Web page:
There are numerous different models of the Raspberry Pi. Since the market launch in 2012, the performance of the mini computers has developed significantly. The following versions of the Raspberry Pi are among the best
known (most recent versions are mentioned first, as of late 2020):
Raspberry Pi 3 Model B
Raspberry Pi 2 Model B
Raspberry Pi Zero
Raspberry Pi 1 Model B and B +
Raspberry Pi 1 model A and A +
In the first generation of devices, ARM CPUs with a clock frequency of 700 megahertz were still installed (ARMv6/32 bit). In the latest model, the Raspberry Pi 3 Model B, an ARMv8 quad-core processor (64 bit) with a
clock frequency of 1.2 gigahertz does its job. It has a gigabyte of SDRAM memory. The Raspberry Pi Zero is particularly compact and inexpensive. With its board width of just over 30 instead of 56 millimeters, it occupies a
special position among the models. The Pi Zero lacks an Ethernet and FBAS interface. HDMI and USB sockets have been reduced to the mini HDMI and micro USB format.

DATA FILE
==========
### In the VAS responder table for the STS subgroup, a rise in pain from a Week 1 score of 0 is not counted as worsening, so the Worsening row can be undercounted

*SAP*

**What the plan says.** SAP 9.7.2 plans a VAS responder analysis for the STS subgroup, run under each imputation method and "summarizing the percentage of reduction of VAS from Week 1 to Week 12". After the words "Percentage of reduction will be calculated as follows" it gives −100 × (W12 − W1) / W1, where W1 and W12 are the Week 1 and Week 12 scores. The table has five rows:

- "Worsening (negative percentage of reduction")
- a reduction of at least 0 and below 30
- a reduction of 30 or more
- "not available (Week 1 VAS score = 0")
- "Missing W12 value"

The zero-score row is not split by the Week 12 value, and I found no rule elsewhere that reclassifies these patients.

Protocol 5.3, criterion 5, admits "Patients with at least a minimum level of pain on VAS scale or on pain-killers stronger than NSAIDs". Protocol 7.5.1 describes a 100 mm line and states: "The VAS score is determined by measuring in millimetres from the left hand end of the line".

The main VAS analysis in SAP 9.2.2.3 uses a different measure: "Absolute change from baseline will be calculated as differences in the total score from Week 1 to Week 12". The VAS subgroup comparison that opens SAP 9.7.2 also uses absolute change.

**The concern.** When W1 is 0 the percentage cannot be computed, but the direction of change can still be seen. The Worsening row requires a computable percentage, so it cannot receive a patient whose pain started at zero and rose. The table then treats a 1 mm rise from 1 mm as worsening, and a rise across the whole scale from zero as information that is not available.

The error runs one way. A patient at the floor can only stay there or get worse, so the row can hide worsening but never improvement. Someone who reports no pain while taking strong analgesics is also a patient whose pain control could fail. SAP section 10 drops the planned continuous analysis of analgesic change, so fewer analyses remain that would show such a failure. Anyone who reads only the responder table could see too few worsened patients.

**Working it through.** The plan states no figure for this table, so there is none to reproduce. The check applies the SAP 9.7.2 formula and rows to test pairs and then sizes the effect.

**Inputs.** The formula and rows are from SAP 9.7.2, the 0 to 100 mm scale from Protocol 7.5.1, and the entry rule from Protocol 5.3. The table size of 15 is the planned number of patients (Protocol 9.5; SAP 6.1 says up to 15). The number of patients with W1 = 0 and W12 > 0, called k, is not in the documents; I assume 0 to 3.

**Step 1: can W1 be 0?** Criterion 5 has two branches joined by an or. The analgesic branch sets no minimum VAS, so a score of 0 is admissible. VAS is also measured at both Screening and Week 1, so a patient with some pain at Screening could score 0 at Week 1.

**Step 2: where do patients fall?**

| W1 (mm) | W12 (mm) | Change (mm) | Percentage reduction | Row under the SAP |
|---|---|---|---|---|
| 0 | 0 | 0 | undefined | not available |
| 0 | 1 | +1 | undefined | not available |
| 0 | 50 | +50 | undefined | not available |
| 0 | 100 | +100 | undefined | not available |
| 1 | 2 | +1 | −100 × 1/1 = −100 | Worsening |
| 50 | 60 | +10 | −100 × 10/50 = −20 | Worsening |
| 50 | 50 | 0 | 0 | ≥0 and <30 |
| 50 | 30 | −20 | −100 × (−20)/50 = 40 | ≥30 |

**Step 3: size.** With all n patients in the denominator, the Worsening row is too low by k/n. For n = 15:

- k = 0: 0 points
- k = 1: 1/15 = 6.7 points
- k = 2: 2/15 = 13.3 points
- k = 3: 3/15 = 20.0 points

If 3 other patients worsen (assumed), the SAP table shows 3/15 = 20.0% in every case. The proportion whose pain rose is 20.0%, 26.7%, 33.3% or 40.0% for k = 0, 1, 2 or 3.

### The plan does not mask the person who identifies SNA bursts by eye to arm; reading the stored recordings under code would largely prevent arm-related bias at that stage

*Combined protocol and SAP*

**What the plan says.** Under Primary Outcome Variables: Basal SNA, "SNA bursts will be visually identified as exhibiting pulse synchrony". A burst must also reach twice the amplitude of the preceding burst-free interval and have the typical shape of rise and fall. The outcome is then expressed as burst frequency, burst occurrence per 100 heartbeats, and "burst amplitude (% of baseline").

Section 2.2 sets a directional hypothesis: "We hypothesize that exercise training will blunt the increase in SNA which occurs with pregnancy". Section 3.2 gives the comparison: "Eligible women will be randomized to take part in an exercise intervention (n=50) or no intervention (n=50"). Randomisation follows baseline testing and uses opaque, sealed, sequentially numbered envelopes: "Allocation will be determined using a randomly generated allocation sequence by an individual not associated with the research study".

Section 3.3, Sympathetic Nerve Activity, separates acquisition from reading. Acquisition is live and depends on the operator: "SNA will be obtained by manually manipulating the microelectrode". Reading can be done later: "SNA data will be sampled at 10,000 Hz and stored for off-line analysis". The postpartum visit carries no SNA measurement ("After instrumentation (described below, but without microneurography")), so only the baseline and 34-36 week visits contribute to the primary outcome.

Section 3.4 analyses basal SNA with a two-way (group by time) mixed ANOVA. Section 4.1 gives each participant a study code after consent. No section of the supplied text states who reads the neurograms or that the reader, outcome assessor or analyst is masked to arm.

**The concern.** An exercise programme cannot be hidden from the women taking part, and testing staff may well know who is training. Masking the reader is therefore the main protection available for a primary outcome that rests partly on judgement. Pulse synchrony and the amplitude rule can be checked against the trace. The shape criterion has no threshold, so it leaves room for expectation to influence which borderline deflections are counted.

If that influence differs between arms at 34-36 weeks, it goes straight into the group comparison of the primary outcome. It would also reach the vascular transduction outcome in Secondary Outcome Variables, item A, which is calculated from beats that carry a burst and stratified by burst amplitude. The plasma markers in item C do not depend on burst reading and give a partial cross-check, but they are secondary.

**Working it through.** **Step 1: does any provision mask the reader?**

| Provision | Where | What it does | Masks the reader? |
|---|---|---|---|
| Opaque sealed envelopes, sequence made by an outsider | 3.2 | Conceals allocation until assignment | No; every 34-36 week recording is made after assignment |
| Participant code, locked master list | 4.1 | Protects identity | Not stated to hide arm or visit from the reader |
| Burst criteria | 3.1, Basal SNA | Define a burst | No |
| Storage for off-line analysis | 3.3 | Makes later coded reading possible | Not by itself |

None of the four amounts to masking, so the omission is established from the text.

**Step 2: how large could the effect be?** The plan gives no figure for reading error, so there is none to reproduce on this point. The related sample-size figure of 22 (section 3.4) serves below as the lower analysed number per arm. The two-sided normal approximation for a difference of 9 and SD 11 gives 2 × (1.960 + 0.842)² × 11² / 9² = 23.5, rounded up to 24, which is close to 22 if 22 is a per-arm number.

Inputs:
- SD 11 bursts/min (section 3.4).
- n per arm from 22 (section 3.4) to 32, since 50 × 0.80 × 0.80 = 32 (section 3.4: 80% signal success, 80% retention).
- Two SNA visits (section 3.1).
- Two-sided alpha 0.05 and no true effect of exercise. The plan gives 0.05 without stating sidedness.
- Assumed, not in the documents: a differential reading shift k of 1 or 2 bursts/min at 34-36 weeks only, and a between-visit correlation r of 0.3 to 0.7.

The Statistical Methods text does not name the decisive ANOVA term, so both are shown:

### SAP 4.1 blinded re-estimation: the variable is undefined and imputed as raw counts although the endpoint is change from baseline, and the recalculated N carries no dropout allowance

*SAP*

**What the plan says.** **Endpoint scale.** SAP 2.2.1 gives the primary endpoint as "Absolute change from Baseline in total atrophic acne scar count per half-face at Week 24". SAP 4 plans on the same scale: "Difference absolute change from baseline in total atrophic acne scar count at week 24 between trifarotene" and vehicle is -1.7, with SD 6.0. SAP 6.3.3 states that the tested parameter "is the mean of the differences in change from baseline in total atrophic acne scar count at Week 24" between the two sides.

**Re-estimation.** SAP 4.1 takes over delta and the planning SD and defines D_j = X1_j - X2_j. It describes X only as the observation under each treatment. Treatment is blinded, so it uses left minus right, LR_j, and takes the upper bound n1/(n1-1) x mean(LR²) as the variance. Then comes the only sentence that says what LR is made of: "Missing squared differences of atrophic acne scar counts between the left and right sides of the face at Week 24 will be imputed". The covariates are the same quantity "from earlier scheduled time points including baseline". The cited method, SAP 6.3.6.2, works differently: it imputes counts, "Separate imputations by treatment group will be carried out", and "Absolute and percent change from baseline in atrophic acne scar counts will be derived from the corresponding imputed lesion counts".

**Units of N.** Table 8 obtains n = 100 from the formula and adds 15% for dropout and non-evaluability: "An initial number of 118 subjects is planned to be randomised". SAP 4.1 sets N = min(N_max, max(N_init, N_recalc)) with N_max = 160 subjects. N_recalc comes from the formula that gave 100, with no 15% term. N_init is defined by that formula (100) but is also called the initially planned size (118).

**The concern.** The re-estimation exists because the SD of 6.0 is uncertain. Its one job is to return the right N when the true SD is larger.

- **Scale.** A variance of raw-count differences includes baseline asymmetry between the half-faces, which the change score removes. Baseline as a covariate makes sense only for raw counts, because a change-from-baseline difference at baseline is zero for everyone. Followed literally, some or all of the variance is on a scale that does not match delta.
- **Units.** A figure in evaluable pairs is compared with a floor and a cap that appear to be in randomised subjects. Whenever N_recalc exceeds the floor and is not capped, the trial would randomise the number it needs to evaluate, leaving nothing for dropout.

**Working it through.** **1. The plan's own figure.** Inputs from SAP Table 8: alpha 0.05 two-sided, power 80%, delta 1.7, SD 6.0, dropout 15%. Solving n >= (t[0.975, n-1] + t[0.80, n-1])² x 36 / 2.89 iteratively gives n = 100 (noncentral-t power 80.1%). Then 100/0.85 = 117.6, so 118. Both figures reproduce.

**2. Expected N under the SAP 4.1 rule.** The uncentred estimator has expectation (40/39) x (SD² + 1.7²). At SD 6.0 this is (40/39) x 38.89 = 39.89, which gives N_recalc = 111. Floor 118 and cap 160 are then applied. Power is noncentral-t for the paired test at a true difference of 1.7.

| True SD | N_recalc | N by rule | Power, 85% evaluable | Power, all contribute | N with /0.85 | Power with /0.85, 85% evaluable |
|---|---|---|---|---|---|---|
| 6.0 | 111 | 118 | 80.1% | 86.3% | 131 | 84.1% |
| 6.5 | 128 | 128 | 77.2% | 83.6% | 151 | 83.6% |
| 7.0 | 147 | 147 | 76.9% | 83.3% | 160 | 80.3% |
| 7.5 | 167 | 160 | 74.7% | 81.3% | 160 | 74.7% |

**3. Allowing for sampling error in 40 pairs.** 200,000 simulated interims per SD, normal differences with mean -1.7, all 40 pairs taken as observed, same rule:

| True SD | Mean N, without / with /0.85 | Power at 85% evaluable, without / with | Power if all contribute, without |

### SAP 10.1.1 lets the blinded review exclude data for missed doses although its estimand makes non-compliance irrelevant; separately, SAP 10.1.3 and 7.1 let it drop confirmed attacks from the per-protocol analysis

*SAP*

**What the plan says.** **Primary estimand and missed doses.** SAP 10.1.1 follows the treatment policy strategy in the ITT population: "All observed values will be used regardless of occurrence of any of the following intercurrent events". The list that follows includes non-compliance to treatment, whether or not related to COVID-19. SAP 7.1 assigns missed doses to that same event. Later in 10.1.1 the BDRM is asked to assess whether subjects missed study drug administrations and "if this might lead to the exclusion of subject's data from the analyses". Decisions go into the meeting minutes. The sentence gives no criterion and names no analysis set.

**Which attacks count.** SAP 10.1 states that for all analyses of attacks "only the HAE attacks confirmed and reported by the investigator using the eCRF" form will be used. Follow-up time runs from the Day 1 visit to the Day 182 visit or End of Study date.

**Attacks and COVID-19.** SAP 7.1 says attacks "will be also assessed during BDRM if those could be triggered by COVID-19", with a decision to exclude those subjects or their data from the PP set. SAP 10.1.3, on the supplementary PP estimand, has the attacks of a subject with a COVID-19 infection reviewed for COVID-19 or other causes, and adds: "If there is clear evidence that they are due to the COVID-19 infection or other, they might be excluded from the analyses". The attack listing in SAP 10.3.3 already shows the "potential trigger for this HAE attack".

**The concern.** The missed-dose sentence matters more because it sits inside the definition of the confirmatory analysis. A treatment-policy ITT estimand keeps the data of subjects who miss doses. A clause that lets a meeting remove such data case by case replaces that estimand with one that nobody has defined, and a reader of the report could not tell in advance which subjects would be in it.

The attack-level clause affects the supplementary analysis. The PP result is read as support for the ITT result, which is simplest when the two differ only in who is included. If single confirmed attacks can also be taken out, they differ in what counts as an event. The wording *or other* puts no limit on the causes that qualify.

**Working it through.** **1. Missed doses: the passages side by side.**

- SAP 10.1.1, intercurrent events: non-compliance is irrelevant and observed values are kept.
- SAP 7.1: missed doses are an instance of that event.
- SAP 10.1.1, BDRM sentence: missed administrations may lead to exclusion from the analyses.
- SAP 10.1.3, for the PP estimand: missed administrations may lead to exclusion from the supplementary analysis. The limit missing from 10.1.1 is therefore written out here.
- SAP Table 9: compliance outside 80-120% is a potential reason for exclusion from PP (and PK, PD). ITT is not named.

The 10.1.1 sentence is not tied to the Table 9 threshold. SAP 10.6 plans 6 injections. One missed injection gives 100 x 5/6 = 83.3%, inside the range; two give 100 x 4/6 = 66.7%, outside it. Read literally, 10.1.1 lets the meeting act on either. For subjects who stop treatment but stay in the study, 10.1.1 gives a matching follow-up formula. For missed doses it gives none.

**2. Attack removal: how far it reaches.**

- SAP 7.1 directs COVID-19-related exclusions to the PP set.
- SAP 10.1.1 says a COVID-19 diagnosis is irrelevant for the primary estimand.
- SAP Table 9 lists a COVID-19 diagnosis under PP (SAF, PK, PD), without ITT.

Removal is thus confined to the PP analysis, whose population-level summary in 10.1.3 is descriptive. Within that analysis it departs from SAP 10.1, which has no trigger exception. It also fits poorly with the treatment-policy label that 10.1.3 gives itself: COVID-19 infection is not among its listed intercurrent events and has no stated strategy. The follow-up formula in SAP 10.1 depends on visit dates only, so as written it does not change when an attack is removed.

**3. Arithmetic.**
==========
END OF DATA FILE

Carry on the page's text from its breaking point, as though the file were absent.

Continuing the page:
Expand the Raspberry Pi
The most important features of the Raspberry Pi include its almost unlimited expansion options. The Raspberry Pi can be easily expanded via its integrated USB interface. Devices such as USB cameras, USB memory sticks or USB
WLAN and USB surf sticks can be connected there. The only requirement for use is the availability of a suitable driver that is supported by the operating system. In addition to the expansion options via USB interface, expansion
boards for the GPIO pin header are available. There is even a separate extension standard for this. It is the HAT standard (Hardware Attached on the Top), which defines, among other things, the dimensions and shape of the
expansion boards. This allows a board according to the HAT standard to be attached and attached to the Raspberry Pi. The drivers required to operate the board can be stored in the EEPROMs on the expansion card. This allows
integration without manual driver integration or configuration.